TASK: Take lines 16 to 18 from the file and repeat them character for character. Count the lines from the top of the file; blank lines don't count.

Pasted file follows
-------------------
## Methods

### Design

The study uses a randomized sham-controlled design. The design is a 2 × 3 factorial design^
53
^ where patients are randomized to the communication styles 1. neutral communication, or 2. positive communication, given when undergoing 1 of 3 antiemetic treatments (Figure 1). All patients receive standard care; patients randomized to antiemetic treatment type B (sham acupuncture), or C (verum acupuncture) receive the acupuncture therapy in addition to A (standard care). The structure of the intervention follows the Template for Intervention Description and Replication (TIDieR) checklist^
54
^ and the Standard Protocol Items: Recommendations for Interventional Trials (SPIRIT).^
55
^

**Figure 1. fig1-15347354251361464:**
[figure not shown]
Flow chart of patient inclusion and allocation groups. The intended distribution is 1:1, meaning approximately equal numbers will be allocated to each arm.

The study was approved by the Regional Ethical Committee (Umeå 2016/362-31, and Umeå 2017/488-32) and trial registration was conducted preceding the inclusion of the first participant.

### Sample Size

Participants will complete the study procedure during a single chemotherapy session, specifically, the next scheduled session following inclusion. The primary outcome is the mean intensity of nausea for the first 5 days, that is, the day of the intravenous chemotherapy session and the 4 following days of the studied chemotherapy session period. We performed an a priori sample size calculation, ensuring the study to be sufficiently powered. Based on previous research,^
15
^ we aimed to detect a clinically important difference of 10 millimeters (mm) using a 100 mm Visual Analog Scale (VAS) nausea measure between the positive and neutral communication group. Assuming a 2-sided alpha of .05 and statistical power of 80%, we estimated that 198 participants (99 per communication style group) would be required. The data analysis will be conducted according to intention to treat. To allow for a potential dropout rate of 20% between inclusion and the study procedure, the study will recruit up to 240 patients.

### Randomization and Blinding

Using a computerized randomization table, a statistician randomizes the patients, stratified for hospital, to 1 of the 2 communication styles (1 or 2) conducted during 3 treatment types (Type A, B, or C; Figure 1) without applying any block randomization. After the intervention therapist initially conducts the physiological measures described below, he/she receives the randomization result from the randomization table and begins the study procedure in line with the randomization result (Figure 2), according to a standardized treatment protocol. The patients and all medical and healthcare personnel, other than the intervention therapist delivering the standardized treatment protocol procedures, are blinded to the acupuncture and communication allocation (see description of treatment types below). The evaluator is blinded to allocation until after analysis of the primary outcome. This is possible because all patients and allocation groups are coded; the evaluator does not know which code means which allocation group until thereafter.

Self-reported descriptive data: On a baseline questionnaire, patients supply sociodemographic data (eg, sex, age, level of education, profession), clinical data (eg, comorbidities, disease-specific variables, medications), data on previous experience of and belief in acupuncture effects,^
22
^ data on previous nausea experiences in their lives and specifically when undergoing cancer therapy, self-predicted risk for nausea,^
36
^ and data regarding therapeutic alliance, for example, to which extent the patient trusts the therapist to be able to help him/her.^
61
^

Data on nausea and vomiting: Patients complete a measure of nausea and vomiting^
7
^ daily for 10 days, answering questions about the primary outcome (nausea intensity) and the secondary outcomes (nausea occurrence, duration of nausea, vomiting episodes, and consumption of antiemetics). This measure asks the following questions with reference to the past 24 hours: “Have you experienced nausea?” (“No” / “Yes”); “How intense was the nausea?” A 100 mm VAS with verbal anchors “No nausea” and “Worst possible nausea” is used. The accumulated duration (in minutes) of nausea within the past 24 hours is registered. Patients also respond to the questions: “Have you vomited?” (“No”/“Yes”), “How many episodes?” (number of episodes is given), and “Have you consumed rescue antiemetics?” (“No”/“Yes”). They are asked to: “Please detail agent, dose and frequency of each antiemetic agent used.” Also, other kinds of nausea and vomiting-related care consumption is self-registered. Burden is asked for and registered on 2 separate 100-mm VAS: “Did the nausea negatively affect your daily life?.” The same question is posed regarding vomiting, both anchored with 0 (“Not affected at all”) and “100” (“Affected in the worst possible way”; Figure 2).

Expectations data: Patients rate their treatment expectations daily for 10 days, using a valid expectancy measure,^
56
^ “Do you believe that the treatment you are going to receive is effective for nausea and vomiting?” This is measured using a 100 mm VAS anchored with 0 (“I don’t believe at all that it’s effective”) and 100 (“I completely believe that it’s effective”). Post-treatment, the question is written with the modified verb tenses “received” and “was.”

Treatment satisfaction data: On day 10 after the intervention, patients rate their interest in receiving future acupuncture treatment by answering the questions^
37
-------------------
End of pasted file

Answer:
15
^ we aimed to detect a clinically important difference of 10 millimeters (mm) using a 100 mm Visual Analog Scale (VAS) nausea measure between the positive and neutral communication group. Assuming a 2-sided alpha of .05 and statistical power of 80%, we estimated that 198 participants (99 per communication style group) would be required. The data analysis will be conducted according to intention to treat. To allow for a potential dropout rate of 20% between inclusion and the study procedure, the study will recruit up to 240 patients.

### Randomization and Blinding